Ok Public (if you are out there) — What do YOU think should be kept in libraries?

I do not know how many non-librarians read my blog (or even how many librarians), but I was thinking recently about more collaborative approaches to weeding books in public libraries.

The current paradigm for weeding items is to do it gingerly and not let the public really know that we do it. There is good reason for this — weeding, if put out in the public without context can end up being blown waaaay out of proportion.

But weeding is necessary and done mostly because of damage, inoperability (a DVD gets scratched up), relevance (people have no use for a World Book from 1982 thank you!) and plain lack of use. Storing books that carry little or no value is expensive, and gets in the way of the stuff that people want.

That said, I do think some things are sacred. Some books should remain on public libraries shelves even if they never circulate.

So, I have a question for the online world and I think all libraries should take the time to ask their communities the same thing:

What books/films/music/whatever do you think should never be weeded off a library’s shelf?

To be more specific, here is what you are saying to librarians everywhere:

  1. If this book gets old or damaged, you should replace it immediately.
  2. If the book goes out of print, you should spend lots of money to keep it in good condition.
  3. If a powerful lobby group thinks this book is offensive, you should go to the guillotine before weeding the item (and I’ll go with you).
  4. I don’t care if the book never gets borrowed.

I’m going to start with comments here. If thing pick up, I will move the list somewhere else where they can be rated etc.. Eventually, I will post the list for the benefit of libraries everywhere.

PS.   This blog is now at over 12,000 views.   My expectation was that 10,000 views would have occurred within a year of its existance (that would be July).   Wow.  Just wow. 

Why You Should Fall to Your Knees and Worship a Five-Weeks Librarian

Hey you! . . . Yeah, you!

I’m going to tell you what I think you should do right now. Then I’m going to tell you why you should do it.

What you should do:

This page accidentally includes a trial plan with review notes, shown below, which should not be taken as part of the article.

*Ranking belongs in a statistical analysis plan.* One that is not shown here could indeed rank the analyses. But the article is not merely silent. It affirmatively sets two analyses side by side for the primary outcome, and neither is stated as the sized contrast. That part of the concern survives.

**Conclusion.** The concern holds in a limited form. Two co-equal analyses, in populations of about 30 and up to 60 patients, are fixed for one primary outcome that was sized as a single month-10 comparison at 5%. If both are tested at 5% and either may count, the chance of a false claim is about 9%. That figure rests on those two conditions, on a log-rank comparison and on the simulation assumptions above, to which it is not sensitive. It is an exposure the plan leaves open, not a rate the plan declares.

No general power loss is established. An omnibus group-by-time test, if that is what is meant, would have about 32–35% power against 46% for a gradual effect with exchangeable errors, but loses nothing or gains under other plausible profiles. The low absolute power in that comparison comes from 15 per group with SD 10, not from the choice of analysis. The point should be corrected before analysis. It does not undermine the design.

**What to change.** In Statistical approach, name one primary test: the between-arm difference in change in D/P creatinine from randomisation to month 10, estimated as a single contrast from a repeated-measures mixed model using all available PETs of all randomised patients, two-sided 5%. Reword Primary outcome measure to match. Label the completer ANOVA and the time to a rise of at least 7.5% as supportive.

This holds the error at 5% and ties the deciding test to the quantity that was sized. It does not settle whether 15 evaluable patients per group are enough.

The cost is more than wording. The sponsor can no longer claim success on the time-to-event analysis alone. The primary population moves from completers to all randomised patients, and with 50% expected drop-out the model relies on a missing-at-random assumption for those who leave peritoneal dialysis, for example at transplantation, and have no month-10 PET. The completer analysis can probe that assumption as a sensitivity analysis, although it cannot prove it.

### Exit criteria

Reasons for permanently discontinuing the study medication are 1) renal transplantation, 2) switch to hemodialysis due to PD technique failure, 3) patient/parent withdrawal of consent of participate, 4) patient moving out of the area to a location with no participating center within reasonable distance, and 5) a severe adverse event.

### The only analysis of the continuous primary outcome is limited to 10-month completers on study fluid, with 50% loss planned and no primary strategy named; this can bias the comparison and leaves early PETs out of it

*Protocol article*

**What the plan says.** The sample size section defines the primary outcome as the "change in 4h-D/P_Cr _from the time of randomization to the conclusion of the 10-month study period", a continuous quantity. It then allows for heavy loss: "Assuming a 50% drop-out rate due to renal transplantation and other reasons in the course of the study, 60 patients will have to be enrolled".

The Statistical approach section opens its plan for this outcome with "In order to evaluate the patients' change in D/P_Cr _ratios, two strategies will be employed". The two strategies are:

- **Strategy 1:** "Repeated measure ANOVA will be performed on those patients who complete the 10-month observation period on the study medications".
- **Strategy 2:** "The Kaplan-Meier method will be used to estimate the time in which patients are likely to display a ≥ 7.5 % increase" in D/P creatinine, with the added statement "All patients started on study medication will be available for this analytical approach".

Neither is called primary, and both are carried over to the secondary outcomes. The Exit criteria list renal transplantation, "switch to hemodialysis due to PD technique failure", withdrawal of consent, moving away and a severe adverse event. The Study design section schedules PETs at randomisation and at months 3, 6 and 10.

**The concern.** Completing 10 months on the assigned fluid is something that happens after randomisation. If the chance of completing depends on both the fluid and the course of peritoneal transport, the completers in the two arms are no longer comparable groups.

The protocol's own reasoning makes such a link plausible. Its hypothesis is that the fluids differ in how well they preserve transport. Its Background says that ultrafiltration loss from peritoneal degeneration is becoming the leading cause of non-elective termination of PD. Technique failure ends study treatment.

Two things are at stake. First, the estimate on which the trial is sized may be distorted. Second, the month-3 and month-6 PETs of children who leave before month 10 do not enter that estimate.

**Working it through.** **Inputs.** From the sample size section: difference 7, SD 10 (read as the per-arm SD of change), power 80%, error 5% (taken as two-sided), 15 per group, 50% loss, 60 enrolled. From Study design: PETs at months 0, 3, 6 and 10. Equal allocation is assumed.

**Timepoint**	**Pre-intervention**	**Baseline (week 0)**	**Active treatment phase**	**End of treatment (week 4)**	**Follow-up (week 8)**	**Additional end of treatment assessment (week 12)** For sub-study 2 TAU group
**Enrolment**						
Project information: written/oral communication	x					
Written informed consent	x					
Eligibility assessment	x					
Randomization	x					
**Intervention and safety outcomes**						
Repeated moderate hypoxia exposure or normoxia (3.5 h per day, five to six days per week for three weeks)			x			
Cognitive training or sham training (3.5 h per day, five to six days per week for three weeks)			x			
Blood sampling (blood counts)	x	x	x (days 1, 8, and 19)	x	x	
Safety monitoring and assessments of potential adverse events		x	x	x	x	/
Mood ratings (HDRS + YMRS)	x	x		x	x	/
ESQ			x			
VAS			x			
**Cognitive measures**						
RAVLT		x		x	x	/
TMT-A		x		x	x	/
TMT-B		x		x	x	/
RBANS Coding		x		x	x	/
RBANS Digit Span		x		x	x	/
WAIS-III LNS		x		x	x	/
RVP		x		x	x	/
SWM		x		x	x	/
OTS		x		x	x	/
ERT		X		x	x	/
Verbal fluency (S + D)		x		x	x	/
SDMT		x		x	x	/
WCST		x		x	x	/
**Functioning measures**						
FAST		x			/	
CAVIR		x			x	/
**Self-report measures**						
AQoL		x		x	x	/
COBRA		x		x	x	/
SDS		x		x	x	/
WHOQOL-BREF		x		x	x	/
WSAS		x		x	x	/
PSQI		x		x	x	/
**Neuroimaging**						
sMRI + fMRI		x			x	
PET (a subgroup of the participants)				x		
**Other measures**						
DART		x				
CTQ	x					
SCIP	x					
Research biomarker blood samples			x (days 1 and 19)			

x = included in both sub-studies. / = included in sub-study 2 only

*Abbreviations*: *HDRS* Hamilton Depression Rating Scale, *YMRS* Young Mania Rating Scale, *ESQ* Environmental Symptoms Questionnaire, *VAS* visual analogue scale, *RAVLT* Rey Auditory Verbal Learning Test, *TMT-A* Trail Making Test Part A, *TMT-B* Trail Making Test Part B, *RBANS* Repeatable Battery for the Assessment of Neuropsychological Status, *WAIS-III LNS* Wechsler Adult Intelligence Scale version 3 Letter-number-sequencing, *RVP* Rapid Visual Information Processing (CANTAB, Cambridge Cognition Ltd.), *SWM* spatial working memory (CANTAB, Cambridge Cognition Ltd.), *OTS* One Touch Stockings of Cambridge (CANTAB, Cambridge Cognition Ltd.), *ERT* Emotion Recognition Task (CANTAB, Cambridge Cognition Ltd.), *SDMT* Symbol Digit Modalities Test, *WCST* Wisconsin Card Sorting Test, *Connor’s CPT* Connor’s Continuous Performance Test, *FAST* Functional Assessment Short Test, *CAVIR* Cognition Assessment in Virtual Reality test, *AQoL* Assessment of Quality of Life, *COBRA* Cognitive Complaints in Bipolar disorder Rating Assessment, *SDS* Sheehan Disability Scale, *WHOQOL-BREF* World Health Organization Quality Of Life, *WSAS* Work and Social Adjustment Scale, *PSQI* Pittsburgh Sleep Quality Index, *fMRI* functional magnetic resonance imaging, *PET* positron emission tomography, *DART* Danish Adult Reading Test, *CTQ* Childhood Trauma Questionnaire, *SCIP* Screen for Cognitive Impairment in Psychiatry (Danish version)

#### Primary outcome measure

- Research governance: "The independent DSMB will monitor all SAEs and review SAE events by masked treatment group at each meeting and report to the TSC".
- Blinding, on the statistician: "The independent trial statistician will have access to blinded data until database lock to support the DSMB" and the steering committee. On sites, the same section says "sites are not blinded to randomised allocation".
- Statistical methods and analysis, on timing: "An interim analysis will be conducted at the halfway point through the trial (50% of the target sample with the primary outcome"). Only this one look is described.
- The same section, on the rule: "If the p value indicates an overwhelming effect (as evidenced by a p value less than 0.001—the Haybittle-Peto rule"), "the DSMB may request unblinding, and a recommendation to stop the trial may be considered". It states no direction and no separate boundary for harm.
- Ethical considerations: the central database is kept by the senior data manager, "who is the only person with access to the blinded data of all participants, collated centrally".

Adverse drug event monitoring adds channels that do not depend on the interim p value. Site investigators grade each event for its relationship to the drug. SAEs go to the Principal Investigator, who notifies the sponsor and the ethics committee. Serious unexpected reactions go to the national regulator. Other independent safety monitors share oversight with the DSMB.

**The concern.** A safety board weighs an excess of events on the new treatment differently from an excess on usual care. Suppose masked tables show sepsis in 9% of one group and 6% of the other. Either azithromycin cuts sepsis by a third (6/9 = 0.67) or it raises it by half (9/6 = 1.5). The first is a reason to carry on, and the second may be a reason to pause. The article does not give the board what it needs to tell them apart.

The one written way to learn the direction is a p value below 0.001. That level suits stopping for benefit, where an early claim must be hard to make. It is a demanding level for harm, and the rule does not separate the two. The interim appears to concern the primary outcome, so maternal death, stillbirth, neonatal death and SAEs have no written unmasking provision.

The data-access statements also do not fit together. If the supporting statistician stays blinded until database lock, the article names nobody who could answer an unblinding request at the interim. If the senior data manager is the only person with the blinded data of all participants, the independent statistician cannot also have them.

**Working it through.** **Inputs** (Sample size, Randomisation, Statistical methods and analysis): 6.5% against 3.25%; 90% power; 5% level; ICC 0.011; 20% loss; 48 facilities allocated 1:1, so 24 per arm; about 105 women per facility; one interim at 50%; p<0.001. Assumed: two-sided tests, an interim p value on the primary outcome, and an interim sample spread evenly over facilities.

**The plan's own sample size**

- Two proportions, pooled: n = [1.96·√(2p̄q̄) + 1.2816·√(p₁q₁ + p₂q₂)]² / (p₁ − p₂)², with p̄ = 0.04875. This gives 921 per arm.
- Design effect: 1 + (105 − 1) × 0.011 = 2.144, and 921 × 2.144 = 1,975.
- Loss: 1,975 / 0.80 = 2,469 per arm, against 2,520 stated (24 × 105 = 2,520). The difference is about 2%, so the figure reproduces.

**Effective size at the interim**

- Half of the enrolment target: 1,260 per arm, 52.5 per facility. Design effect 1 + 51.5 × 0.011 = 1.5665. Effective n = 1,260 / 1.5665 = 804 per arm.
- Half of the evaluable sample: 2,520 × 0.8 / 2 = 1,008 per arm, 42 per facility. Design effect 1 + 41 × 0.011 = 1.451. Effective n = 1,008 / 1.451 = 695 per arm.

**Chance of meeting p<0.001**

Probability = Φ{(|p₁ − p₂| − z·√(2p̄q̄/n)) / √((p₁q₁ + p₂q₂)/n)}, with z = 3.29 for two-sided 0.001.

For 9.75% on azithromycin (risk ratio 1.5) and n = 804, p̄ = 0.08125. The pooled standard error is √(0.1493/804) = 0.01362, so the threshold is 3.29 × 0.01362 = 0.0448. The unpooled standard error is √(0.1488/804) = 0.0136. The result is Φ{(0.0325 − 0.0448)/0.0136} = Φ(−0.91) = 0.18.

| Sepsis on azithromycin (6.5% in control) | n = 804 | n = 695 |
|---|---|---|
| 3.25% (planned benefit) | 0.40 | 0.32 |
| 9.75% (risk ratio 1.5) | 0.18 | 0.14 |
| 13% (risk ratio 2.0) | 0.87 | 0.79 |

Find the email address of one of the following librarians:

  1. Dorothea Salo
  2. Meredith Farkas
  3. Amanda Etches-Johnson
  4. Elyssa Kroski
  5. Michelle Boule
  6. Karen Coombs
  7. Tom Peters
  8. Heather Yager

and drop an Amazon or other convenient gift certificate their way.

Why Should You Do It?

Especially if you are a techie librarian, they did you a biiiiiiiiiiiiiiig favor at great expense to themselves and for no pay. I’m not going to rah-rah about how important social software is, or how they are leading the charge to a “new” library world (though they are). I am simply interested in the fact that they put their blood, sweat and tears into something that brings amazing value to the library community at large. What did they do precisely?

They started the Five weeks to a Social Library program. Ok. Let’s assume that the course was mediocre for now, and begin with some Mathematics.

Meredith says that she spent 8-14 hours per week of her time during the 5 weeks. Then another 3-5 per week during the planning stages. Let’s go with the small numbers, under the assumption that, as chair, Meredith spent more than the average 5-weeker. 8 * 5 is 40. 24 * 3 is 75 for a grand total of 115 hours per person. Let’s pay them each $20 an hour. $2230 of their time put out into the library community — for your benefit.

Ok ok ok. So you read a previous post of mine that said very specifically, that you should not measure staff time with a straight dollar-for-hour value judgement. Well, I won’t get into why you are wrong even technically, but let’s start costing out the value to the library community that this project has put out there. You can argue with my numbers, but you cannot argue with the overall value.

  1. Value of upgrading the skills of the 30(+) librarians in a geographic scope at 1.5 credit hours (let’s say $400 for a 1/2 credit course). $12,000
  2. Value of 30(+) pre-established service plans and proposals, with wise consultant feedback and support (let’s say $1000 for a month’s consultant fees). $30,000
  3. Value of journal entries, research notes, transcripts, ideas, and whatnot developed within the social software site (let’s say $100 for every person that will read that site in the next year or so). $ [Just about unmeasurable].
  4. Add an extra $50 workshop fee just for the stuff I learned on the site.

Now let’s look at the reality of the course, and understand that by no means was the project “mediocre.” Amanda ended up a “mover and a shaker.” Great feedback abounds. People out there are exposing their senior management to these ideas and tools in ways that are sustainable and exciting. And here are some more numbers then:

  1. The value of one more person in my town to demonstrate how much of a “no brainer” some of these things are: priceless.
  2. The value of a community of people who have joined the theoretical ranks of Librarian 2.0s: priceless.
  3. The value of sharing an infrastructure that can be used for a wide range of learning projects: priceless.
  4. The value of just a handful of library leaders chomping at the bit to organize their own “5 weeks” project: priceless.

This stuff is truely making libraries everywhere better. Making our libraries better means making our work lives better. We are wanted and desired in the community. People want to pay taxes to sustain our salaries. This stuff is money, health, love and happiness going directly into the pockets of librarians everywhere.

Then we can talk about what money, health, love and happiness spin-offs result from having our users experience great libraries.

I think each one of these guys should have their in-boxes spammed with gift certs. It’s the least the library community can do.